The bulk of Murray's research with the East/West Consortium concerned authoring tools (Murray, 1998b). Murray's article in this issue focuses on a matter of growing importance for the Web's evolution, namely, interoperability between different Web resources. Murray describes a framework called the Model for Distributed Curriculum (MDC), that uses a topic server architecture to allow one Web-based tutorial to include a specification for another tutorial. Key to MDC is the challenge of organizing Web-based curricula into a 'topic space,' and building on metadata standards to describe pedagogically relevant properties of Web-based tutorials. Murray's discussion of how one might negotiate the human and technical challenges which face such a project are relevant to many initiatives proposing the adoption of metadata or ontologies as the basis for knowledge-based internet search.

Fischer and Scharff argue that domain-oriented design environments can serve as models for emerging economies of educational knowledge. Domain-oriented design environments allow learners to engage and solve their own problems, by providing contextualized support, and by exploiting breakdowns as opportunities for learning. The authors argue that the creation and evolution of communities that share educational software might be best understood as a problem in self-directed learning, similar in fact to the problem learners experience as they use domain-oriented design environments.

Two articles from publishers describe opportunities and challenges for new media adoption.

  • Publishing New Media in Higher Education: Overcoming the Adoption Hurdle
    by Leslie G. Bondaryk
  • Educational Publishing and the World Wide Web
    by Ann Marion and Elizabeth L. Hacking
Bondaryk's article first describes the three prerequisites to new media adoption by faculty: awareness of benefits, willingness to try, and ability to use effectively. Next, Bondaryk proposes several methods that can be effective for disseminating new media products into the marketplace, focusing primarily on methods such as workshops that educate and support faculty.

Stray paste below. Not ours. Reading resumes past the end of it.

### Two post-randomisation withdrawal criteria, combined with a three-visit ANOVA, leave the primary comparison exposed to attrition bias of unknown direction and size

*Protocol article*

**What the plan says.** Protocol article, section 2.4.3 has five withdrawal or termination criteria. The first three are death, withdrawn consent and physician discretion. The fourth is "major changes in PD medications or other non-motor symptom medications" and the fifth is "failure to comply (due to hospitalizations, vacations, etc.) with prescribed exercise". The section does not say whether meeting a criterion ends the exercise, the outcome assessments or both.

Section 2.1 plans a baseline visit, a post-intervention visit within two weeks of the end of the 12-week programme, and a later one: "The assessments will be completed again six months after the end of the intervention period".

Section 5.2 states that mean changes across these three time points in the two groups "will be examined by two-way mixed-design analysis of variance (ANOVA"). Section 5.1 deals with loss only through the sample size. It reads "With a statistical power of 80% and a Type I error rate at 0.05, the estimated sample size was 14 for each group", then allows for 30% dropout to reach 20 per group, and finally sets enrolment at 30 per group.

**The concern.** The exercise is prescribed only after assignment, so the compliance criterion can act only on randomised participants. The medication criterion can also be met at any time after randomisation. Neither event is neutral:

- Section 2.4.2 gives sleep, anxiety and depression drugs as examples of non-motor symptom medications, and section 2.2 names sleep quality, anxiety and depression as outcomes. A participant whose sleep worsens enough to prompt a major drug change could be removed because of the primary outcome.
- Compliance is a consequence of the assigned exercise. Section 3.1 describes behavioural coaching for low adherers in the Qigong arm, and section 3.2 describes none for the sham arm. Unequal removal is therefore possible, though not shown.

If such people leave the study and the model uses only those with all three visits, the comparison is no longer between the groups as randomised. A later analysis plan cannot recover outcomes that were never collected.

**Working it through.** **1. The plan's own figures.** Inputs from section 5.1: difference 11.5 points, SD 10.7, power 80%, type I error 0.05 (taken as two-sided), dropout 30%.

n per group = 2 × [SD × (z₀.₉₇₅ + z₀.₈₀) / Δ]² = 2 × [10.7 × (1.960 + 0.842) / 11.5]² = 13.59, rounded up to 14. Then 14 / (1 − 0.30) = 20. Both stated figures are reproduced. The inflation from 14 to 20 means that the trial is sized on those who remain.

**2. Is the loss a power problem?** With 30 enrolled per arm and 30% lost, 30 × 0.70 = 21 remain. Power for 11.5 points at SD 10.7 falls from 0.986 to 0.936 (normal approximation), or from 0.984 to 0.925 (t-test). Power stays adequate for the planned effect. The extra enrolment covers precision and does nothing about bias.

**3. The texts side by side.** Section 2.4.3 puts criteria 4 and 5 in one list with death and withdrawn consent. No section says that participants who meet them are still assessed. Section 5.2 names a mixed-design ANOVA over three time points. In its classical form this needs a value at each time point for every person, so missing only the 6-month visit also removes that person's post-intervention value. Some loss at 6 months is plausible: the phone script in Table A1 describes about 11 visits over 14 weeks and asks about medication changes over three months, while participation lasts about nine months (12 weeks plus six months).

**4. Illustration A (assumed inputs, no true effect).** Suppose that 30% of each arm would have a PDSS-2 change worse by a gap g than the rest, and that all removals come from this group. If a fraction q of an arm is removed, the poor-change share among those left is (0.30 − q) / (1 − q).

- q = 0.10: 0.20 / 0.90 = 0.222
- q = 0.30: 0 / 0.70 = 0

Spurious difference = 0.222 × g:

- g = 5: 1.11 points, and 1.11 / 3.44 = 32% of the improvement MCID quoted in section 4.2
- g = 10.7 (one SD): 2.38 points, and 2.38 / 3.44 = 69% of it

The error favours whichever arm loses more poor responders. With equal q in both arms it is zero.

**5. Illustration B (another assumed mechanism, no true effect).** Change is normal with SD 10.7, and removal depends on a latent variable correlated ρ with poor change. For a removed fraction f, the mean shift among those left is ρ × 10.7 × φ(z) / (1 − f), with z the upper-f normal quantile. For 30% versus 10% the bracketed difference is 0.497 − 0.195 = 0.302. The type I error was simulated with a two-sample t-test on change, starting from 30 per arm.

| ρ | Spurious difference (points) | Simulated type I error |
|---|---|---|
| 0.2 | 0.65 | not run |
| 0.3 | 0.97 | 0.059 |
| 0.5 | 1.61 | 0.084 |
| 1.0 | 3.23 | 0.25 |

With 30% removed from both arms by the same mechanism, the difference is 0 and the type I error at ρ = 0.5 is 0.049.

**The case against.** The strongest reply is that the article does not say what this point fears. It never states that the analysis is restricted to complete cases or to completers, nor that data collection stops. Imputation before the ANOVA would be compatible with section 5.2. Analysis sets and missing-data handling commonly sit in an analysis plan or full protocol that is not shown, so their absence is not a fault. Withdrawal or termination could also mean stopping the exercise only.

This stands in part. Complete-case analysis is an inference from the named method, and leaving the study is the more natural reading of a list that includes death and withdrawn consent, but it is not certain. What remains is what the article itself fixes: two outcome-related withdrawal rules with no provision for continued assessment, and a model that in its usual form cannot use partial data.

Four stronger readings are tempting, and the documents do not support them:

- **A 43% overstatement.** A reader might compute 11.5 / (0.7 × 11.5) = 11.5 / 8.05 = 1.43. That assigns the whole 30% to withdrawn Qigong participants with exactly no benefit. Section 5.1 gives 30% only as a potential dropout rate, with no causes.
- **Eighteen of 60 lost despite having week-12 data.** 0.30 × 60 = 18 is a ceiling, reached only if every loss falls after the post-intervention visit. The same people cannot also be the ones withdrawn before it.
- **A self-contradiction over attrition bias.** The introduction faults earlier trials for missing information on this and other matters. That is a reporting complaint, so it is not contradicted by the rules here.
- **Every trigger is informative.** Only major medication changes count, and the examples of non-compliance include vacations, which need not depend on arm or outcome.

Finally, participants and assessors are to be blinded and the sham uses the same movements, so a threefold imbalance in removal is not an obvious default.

Marion and Hacking argue that print and new media will co-exist for quite some time because of the relative merits of both media types. However, they see critical needs as well as key opportunities for emerging technologies in the educational software arena. While better solutions are needed for handling rights, royalties, and intellectual property protection, technologies like metadata for query enhancements and work flow tools for customer support are providing a foundation for improved new media business models.

From authoring tools stimulating new media content development to authoring communities struggling to share interoperable components, and finally to new business opportunities and challenges, this special issue touches on a wide range of topics. We hope this issue will stimulate more conversations between the diverse communities -- educators, researchers, software developers, and businesses -- who must work together to create an information age economy of new media educational resources.

6. Key Issues

In this section, we highlight the key issues that have emerged from the author-reviewer discussions. Readers are invited to follow the references to the review discussions linked to the articles, which remain open for further commentary.

6.1 Task-Specific versus General Purpose Authoring Tools

Several of the projects described in this special issue explore this distinction. The basic question posed is which is 'better': general purpose authoring tools that have wide applicability or more task-specific tools that are tailored to particular curricular or domain needs?